When effective leaders learn about interaction issues – when they hear about rude, abrupt, or dismissive treatment of customers or employees by anyone – they act. They engage with the player to clarify values standards and interaction expectations. They learn how the player has been operating with customers and peers and redirect efforts to meet values standards. They observe closely to ensure traction on desired values in every interaction – and praise when the player exceeds values standards.

What do effective leaders do when coaching doesn’t solve performance problems? They find a place in the business where the player can genuinely contribute or they help that player find another job elsewhere.

What do effective leaders do when coaching doesn’t solve values issues? They don’t waste any time. They help that player find another job elsewhere.

How clear are values expectations in your team or company? What happens when your company tolerates poor treatment of employees or customers? Share your insights on Twitter, Facebook, LinkedIn and Google +.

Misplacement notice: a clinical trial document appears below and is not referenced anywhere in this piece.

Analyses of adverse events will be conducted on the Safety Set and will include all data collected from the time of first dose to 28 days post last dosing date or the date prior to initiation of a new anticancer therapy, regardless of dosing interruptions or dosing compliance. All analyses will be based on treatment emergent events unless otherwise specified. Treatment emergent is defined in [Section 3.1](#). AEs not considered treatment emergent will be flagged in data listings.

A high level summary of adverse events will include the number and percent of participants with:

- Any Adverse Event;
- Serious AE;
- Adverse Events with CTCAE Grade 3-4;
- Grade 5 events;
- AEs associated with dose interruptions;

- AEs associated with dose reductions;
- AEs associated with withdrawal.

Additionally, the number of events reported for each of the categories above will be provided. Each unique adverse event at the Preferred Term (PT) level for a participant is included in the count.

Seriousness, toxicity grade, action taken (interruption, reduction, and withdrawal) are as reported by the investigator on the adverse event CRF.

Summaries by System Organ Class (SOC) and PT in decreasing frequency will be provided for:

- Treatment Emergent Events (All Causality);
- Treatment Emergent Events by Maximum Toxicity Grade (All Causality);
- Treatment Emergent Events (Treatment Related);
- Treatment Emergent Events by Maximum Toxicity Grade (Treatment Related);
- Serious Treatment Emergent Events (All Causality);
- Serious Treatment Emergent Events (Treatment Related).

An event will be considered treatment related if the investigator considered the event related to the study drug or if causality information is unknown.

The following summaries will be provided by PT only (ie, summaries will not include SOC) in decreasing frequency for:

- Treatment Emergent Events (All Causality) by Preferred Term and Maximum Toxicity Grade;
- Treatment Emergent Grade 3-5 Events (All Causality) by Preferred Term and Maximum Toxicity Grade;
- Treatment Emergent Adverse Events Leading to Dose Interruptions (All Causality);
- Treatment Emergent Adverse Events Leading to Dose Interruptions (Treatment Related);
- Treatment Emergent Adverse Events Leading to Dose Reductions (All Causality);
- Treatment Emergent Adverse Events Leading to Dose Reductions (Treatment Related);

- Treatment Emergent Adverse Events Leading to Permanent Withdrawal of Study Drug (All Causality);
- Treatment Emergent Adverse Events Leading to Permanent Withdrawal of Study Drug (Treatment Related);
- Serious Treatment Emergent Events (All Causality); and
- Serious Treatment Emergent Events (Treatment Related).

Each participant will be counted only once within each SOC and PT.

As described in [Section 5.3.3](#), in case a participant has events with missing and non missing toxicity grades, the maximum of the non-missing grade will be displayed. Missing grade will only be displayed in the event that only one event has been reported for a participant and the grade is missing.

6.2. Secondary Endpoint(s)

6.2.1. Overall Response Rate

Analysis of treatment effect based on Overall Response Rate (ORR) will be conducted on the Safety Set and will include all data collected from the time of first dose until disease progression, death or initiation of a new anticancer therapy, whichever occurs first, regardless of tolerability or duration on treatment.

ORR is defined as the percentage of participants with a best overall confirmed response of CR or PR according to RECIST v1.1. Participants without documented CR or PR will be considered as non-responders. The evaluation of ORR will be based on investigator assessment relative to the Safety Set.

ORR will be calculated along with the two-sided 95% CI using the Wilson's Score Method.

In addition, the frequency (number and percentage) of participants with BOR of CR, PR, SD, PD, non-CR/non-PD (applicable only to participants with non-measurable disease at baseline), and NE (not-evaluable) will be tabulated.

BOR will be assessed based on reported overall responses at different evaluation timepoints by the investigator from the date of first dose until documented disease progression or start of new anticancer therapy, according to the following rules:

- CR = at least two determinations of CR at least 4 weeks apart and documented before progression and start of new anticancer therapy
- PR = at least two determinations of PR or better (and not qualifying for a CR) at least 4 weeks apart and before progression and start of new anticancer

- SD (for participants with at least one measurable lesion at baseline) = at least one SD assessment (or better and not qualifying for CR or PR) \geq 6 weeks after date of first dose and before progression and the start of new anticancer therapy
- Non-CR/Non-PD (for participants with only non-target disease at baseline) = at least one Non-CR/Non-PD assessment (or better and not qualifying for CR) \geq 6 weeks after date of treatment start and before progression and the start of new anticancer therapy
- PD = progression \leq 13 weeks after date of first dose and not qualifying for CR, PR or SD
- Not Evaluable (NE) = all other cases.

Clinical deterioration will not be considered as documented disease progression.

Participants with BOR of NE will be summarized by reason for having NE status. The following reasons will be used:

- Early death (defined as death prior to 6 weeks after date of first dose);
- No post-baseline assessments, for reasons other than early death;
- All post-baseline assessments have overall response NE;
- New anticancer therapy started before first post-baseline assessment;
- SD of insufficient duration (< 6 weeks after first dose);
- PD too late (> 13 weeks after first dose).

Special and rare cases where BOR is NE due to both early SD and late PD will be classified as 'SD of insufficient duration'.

How healthy is your team or company’s culture? Don’t guess – get the data with my online Culture Effectiveness Assessment.

Want hands-on guidance for boosting productivity while reducing drama at work? Join me in Denver for my Culture Leadership Roundtable. This series, based on my book, The Culture Engine, meets one-morning-a-month starting in March.

Photo © Kurhan – Dollar Photo Club. All rights reserved.

Subscribe!Podcast – Listen to this post now with the player below. Subscribe via RSS or iTunes.

The music heard on these podcasts is from one of my songs, “Heartfelt,” copyright © 2005 Chris Edmonds Music (ASCAP). I play all instruments on these recordings.


Don’t miss any of Chris’ posts, podcasts, or updates – Subscribe Now!

Disclosure of Material Connection: Some of the links in the post above are “affiliate links.” This means if you click on the link and purchase the item, I will receive an affiliate commission. Regardless, I only recommend products or services I use personally and believe will add value to my readers. I am disclosing this in accordance with the Federal Trade Commission’s 16 CFR, Part 255: “Guides Concerning the Use of Endorsements and Testimonials in Advertising.”